Box identity for object equivalence


#1

Hi all. I’m writing a path tracer in Rust and I’m adding something that requires me iterating over a bunch of Boxed Renderables, seeing which is “nearest”. I then want to see if the nearest Boxed Renderable is one particular one (in this case, a light source). If it is, we’re done: I can find a path to the light (and there’s no shadow).

In C/C++ I’d use the pointer value itself as the identity for comparison, rather than having to write operator==. Is there an equivalent in Rust?

The code looks like this:

fn shadow_cast(&self, ray: &Ray, light: &Box<Renderable>) -> bool {
    let mut hit_obj : Option<&Box<Renderable>> = None;
    let mut hit_dist = f64::INFINITY;
    for obj in self.objects.iter() {
        if let Some(dist) = obj.intersect(&ray) {
            if dist < hit_dist {
                hit_dist = dist;
                hit_obj = Some(&obj);
            }
        }
    }
    match hit_obj {
        None => { false },
        Some(obj) => {
            if obj == light { true } else { false } // can't do this :)
        }
    }
}

Thanks in advance!

–matt


#2

With thanks to the awesome folk on the Rust IRC channel, I got the following working:

fn shadow_cast(&self, ray: &Ray, light: &Renderable) -> bool {
    let mut hit_obj : Option<&Renderable> = None;
    let mut hit_dist = f64::INFINITY;
    for obj in self.objects.iter() {
        if let Some(dist) = obj.intersect(&ray) {
            if dist < hit_dist {
                hit_dist = dist;
                hit_obj = Some(&**obj);
            }
        }
    }
    match hit_obj {
        None => { false },
        Some(obj) => {
            if obj as *const Renderable == light as *const Renderable { true } else { false }
        }
    }
}

That is, using a pointer cast to get my “C-like” identity.


#3

Is it really necessary to use raw pointers here? That seems kind of unfortunate…


#4

It’s perfectly safe (hence no unsafe block). You’re basically asking “do these two objects live at the same memory address?”. If you don’t like looking at raw pointers, write a helper:

fn are_same<T>(a: &T, b: &T) -> bool { a as *const T == b as *const T }

#5

Makes sense, thanks.


#6

BTW, should this section be changed then? It talks about “unsafe pointers” all the time instead of “raw pointers”…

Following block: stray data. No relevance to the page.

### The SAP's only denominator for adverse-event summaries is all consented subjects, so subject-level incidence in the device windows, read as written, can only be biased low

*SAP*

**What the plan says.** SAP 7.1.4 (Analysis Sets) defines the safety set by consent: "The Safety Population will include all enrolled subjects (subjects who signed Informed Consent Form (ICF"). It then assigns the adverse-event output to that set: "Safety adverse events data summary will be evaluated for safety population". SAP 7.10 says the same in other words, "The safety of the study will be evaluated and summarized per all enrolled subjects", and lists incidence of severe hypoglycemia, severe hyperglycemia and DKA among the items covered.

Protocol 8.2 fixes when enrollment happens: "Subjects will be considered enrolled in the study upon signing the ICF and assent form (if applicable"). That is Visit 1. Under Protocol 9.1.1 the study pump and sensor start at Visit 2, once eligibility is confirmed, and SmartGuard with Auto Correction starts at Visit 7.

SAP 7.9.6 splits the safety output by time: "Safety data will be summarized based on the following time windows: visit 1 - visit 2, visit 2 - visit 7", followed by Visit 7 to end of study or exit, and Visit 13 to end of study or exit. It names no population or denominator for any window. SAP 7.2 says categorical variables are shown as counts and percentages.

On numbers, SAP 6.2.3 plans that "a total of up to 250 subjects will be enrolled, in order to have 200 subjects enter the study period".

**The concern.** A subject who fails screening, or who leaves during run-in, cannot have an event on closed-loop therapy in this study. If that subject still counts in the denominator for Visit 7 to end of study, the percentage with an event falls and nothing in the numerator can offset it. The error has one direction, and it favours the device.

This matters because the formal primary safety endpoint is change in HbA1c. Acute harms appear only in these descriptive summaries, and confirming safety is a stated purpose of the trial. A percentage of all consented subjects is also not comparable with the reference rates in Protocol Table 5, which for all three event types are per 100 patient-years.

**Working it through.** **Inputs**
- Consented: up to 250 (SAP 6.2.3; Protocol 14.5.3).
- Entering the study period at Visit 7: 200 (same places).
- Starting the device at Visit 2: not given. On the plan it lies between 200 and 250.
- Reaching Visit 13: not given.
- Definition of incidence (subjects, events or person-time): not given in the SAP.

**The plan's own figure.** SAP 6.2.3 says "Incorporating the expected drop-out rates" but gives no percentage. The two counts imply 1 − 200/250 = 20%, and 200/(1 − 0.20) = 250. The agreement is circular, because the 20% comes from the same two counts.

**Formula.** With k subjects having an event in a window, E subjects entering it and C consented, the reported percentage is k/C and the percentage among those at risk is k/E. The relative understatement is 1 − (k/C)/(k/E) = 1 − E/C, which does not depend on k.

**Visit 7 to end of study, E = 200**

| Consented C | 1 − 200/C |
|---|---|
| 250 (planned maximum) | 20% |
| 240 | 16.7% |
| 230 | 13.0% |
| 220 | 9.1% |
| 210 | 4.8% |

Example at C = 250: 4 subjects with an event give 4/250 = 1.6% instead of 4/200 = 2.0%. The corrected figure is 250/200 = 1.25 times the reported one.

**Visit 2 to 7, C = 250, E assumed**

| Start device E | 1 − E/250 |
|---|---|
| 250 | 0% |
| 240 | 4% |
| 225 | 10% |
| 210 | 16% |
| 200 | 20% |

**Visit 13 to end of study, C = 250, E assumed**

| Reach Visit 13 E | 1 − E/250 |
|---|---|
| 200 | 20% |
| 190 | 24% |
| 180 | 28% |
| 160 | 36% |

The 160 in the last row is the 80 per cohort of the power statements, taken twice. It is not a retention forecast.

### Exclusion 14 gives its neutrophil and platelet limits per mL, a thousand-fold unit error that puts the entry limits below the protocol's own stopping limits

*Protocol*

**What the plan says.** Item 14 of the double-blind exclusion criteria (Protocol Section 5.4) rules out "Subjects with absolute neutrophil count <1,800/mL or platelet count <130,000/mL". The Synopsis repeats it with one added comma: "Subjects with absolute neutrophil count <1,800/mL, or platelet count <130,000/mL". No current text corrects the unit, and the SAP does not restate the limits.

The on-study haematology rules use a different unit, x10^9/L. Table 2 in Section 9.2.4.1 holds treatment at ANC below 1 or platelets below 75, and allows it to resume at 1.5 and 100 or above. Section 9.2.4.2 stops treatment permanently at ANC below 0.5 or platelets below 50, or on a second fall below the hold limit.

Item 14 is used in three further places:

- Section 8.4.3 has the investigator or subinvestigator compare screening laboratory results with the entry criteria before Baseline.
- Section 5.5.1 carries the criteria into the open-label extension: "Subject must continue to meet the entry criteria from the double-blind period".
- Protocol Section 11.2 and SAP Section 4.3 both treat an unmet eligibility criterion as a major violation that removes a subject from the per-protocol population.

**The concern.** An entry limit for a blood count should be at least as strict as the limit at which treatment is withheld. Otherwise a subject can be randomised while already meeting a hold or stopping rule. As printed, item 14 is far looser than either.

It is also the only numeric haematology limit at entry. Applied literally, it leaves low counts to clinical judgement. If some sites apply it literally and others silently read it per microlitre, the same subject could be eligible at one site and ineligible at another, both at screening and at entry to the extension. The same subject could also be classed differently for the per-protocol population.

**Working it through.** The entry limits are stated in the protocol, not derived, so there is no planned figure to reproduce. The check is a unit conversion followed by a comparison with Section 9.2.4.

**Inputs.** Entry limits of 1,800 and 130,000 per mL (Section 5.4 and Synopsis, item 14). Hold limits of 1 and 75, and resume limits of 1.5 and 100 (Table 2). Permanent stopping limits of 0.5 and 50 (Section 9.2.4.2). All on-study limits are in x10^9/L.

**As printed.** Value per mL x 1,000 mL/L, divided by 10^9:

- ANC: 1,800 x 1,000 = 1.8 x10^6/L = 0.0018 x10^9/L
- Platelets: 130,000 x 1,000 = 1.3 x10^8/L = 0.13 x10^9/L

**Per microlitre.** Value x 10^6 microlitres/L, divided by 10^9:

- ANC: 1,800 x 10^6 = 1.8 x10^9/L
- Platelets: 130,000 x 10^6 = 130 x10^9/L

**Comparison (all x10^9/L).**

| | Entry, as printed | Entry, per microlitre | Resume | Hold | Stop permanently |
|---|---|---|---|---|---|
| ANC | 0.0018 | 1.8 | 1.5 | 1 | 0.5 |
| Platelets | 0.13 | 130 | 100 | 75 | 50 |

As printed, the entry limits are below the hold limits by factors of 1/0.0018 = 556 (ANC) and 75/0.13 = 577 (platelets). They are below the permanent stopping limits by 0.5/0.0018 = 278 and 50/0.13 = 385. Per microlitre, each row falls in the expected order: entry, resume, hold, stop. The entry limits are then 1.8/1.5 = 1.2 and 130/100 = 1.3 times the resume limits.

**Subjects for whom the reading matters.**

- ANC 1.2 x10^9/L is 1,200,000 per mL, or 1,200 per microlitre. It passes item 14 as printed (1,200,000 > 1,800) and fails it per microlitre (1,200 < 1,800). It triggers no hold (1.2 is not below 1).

http://static.rust-lang.org/doc/master/std/primitive.pointer.html


#7

Almost everything you might want to do with a raw pointer will be unsafe. This is pretty much the only exception.

/cc @steveklabnik?


#8

The thing needs a name. Either it’s “raw pointer”, or it’s “unsafe pointer”. Using both interchangeably leads to confusion (and possibly FUD like my earlier post).


#9

IMO, the terminology should be that the pointer itself is raw, and dereferencing it is unsafe.


#10

Yeah I was just going to say, the only thing unsafe about raw pointers is dereferencing them, although thats almost everything you do with raw pointers :stuck_out_tongue:


#11

Yes, it should. The name is ‘raw pointer’


#12

All this is great but sadly I hit an ICE actually using it, and apparently there’s another term : “fat pointers”. I closed my issue as a duplicate of this issue which is easier to read, but now I’m wondering: if “fat pointers” mean pointers to the trait object, is it possible the pointer comparison isn’t even valid? That is; if a new trait object has been created in order to allow the cast, then of course the pointers will differ, even for the same “underlying” object.

That is, something like: http://is.gd/KN0VTl - if a different trait object is created for “a” and “b” parameters, then even if they point at the same object the comparison will fail.

So, perhaps an “identity” method trait would be needed? Maybe one that returns a u64 “opaque” identity (i.e. the address of the underlying struct data).


#13

My current workaround is to add an “identity” method to my trait: fn identity(&self) -> i64;

Then in each implementation I use the same boilerplate:

fn identity(&self) -> u64 { self as *const Self as u64 }

this prevents creating a “fat pointer” as the underlying struct address is used instead.